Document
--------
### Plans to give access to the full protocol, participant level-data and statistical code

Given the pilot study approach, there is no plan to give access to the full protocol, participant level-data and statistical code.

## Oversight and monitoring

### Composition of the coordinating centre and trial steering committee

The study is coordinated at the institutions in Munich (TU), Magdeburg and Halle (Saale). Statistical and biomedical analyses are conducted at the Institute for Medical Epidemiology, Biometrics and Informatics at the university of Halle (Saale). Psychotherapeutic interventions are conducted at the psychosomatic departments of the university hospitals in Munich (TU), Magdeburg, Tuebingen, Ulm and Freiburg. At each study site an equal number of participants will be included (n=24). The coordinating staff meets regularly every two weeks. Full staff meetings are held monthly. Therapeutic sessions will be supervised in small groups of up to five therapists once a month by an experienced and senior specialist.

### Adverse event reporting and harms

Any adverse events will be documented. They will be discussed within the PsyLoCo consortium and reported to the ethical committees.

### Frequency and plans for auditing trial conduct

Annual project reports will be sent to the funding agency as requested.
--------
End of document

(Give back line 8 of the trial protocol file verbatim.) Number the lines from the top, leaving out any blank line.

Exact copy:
### Frequency and plans for auditing trial conduct